WHAT’S IT ABOUT?
Early in the Second World War, Germany has only recently occupied France. Its senior officers are being stationed in the homes of local landowners.
The earnest Commander Bruno von Falk (Matthias Schoenaerts) is based in the country mansion of Madame Angellier (Kristin Scott Thomas), near a small town not far from Paris.
She’s just discovered that her son has been taken as a prisoner of war so she’s showing her daughter-in-law Lucile (Michelle Freeman) how to run their property business, in case he fails to make it home.
But while the Nazis continue to march across the country and terrorise the French people, Lucile and Bruno develop an unexpected and unacceptable attraction.
As the war progresses and tensions rise, Bruno and Lucile are torn between their love for each other and their loyalty to their countries.
WHAT’S IT LIKE?
The production design and costumes of Suite Française have a beautiful sense of authenticity and an early set-piece of a Nazi bomber attack on a refugee convoy hints at something impressive to come.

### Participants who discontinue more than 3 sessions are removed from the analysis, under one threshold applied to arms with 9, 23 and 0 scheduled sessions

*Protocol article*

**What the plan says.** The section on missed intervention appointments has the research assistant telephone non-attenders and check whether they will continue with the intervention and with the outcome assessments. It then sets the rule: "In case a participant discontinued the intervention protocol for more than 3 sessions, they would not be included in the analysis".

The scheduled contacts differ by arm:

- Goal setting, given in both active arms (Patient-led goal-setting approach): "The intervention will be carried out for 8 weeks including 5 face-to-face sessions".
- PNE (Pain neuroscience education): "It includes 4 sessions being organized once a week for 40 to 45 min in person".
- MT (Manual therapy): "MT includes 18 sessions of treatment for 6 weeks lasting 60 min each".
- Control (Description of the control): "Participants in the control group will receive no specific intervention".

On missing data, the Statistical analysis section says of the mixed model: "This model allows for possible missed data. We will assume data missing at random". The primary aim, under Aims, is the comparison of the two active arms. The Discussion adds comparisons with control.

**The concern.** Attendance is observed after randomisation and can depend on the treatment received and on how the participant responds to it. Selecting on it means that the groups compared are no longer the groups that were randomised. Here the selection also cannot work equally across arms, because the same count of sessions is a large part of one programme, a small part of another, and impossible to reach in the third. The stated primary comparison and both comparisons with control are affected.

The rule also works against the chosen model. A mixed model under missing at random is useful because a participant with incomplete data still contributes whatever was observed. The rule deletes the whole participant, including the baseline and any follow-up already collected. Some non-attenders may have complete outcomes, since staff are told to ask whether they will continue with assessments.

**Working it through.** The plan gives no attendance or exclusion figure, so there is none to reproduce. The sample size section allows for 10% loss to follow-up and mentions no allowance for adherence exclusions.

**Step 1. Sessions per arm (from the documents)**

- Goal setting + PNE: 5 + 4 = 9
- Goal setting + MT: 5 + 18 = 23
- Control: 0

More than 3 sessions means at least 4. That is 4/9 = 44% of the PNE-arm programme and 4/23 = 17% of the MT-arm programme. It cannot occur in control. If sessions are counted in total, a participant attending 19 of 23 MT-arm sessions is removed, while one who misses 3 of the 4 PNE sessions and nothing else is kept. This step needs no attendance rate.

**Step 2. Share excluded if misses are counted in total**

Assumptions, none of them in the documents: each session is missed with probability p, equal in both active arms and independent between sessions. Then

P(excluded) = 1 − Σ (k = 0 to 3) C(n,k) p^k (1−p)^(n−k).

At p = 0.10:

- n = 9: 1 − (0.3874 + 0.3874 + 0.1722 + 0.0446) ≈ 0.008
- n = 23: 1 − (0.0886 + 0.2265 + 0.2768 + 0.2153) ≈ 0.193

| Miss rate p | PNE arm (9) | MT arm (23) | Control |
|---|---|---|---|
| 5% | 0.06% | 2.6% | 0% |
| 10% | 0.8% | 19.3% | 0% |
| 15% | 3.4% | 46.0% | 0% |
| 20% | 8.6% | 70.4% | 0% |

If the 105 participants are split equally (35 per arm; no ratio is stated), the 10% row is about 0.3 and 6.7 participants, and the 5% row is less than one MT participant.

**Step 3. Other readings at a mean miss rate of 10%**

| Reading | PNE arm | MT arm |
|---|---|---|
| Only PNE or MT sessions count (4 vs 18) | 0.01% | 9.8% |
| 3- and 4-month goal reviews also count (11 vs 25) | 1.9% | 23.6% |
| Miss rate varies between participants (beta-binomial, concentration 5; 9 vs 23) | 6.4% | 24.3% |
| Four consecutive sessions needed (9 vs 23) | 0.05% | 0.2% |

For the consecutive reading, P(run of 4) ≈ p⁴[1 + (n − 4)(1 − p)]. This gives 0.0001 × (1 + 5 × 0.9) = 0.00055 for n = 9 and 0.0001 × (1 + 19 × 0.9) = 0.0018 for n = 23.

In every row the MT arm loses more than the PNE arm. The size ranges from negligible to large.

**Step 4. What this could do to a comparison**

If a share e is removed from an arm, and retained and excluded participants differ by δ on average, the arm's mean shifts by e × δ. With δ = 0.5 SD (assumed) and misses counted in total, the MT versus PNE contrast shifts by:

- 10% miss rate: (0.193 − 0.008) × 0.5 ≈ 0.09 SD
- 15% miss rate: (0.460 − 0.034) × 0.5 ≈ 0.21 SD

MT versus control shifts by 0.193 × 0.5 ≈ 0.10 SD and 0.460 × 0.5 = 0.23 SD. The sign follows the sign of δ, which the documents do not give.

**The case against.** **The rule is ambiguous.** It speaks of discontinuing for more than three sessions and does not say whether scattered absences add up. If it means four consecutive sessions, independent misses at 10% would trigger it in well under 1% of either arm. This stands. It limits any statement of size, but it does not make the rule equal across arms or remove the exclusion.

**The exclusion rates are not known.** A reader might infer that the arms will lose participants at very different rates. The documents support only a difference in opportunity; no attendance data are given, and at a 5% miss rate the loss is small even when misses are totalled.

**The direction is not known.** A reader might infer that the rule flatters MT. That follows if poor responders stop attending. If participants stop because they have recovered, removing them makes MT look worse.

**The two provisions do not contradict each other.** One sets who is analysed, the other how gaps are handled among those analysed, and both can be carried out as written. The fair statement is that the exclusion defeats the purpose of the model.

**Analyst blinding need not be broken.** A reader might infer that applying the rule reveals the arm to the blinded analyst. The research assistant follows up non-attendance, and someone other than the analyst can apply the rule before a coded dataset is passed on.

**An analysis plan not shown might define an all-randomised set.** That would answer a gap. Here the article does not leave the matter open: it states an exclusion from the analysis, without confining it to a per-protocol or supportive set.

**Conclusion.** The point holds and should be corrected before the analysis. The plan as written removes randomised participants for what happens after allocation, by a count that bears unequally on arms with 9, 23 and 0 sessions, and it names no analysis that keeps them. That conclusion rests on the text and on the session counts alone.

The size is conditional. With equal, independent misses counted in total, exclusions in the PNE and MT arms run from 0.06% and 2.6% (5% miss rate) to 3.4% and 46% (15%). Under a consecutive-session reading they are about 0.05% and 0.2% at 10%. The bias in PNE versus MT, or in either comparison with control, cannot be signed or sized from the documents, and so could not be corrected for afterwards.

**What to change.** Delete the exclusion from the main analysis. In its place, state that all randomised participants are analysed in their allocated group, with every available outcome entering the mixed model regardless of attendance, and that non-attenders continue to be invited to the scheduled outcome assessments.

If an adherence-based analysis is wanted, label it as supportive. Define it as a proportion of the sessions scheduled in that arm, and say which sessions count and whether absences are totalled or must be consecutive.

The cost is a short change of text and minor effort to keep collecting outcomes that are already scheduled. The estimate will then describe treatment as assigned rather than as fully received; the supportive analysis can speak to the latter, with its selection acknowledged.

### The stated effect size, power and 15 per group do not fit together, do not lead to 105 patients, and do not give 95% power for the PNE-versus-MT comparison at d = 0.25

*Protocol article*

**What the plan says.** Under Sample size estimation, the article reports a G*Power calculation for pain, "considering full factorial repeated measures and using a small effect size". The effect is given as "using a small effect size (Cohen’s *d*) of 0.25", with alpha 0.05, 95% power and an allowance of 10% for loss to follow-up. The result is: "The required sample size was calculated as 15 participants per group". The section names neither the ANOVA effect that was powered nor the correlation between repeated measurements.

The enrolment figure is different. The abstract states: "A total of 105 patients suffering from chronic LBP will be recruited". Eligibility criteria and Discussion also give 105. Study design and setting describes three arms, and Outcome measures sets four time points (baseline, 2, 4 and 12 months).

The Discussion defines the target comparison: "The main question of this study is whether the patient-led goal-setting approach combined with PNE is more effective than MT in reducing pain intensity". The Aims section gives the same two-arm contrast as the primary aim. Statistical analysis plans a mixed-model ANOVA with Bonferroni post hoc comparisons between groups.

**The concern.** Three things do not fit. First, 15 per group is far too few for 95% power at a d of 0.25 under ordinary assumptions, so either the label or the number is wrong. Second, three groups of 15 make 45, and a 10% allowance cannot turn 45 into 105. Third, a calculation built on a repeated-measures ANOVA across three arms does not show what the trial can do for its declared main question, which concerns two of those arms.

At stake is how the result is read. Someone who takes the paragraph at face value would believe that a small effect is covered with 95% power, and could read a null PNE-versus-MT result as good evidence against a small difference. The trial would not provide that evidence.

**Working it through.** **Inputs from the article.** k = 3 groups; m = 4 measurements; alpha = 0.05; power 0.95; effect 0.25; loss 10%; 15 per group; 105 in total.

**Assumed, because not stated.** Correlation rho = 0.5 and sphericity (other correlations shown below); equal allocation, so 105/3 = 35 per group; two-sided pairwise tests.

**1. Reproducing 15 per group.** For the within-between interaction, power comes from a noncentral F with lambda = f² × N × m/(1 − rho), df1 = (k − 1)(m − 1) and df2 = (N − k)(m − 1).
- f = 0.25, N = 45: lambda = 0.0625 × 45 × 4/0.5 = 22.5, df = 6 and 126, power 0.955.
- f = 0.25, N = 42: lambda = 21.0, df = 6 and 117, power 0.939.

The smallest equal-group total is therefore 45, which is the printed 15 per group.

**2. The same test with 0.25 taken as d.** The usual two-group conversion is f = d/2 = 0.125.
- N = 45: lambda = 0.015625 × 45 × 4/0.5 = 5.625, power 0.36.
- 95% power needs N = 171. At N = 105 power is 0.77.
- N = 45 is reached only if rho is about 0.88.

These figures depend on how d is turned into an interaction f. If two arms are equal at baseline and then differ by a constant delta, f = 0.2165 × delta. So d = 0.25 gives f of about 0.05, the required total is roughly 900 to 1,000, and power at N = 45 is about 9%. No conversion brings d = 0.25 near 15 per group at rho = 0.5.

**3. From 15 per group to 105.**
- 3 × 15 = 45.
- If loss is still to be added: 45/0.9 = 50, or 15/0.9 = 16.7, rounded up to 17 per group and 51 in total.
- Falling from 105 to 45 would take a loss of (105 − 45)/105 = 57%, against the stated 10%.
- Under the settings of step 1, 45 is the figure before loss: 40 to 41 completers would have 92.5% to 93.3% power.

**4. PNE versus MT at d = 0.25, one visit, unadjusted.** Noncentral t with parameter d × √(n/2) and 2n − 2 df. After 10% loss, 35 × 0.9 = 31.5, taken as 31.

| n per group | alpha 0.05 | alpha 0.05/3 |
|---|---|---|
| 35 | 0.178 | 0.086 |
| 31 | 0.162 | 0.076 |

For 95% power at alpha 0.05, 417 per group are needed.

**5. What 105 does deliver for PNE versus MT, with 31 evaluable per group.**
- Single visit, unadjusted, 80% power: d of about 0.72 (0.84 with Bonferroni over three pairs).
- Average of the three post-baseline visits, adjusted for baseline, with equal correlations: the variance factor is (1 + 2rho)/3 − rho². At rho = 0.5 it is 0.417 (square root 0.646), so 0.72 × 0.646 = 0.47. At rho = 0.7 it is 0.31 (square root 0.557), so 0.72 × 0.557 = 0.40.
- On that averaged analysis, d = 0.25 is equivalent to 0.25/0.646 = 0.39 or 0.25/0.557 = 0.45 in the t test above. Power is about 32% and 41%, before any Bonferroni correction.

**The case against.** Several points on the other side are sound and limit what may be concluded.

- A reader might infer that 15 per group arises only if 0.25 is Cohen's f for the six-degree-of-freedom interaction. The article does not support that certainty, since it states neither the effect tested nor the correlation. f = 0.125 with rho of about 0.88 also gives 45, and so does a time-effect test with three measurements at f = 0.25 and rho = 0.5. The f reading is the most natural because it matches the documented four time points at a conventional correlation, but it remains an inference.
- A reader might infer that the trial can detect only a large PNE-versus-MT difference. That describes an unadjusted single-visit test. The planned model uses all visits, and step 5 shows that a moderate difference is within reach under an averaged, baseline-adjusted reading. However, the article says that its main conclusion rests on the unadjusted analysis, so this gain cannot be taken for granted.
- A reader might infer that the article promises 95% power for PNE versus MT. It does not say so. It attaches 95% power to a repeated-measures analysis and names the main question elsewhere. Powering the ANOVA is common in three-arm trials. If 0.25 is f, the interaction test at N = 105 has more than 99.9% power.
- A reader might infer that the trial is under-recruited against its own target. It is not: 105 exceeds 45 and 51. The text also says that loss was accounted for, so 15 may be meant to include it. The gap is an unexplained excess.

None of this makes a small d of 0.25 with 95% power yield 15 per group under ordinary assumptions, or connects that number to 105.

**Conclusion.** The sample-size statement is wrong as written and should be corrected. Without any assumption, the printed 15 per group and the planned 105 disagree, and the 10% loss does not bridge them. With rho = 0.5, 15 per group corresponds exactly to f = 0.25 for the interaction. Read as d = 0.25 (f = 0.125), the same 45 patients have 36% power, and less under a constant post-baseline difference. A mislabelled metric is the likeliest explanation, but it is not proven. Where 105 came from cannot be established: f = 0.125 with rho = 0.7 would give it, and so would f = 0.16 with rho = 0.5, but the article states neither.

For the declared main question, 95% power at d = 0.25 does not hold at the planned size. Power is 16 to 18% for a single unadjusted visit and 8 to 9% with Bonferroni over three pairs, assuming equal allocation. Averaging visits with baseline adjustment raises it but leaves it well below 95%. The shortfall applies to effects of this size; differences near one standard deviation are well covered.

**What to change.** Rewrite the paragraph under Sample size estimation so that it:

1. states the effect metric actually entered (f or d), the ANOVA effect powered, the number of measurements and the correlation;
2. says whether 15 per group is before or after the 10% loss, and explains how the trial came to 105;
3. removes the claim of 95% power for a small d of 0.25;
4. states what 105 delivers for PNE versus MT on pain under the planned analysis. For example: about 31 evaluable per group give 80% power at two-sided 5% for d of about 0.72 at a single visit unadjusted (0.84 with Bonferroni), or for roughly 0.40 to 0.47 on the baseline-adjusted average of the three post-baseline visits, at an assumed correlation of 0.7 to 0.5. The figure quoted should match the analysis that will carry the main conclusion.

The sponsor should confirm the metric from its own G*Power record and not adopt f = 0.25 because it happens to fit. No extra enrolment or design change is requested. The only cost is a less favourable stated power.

But what we’re given turns out to be a somewhat pedestrian, familiar melodrama taking in familiar themes, such as forbidden love between sworn enemies, hiding fugitives, music conquering all and even a last-minute race against time. The way the plot unfolds is also somewhat clumsy, with far too many set-ups paying off too obviously.
It attempts to give depth to the characters by doing its best to confound our expectations but apart from a handful of central players, it’s all black and white with very little grey.
The story adds a class divide to the geopolitical conflict, highlighting how everyone pulls together in times of adversity, but this device often feels clunky, not least having Focus‘s glamorous Margot Robbie trying to pass as a lowly farm worker, with parents unlikely to have produced such offspring.
And then there’s the accents – thankfully, the film-makers eschewed that oft-used device of having the heroes speaking in English with mock French or German accents, but the choice they go for still feels arch; while the Nazis speak to each other in German, with subtitles, the French all speak English – in English accents – except for a radio broadcast, which is in actual French.
And just to complicate things unnecessarily, once the story is nearing its conclusion, we see the manuscript of a piece of recently-composed piano music eponymously called “Suite Française ” and then we get a caption saying that – and I paraphrase – “Suite Française was unfinished when it was discovered, decades after it was written…” but the second mention refers not to the piece of music we’ve just been shown by to a book, of the same name, on which the film is based.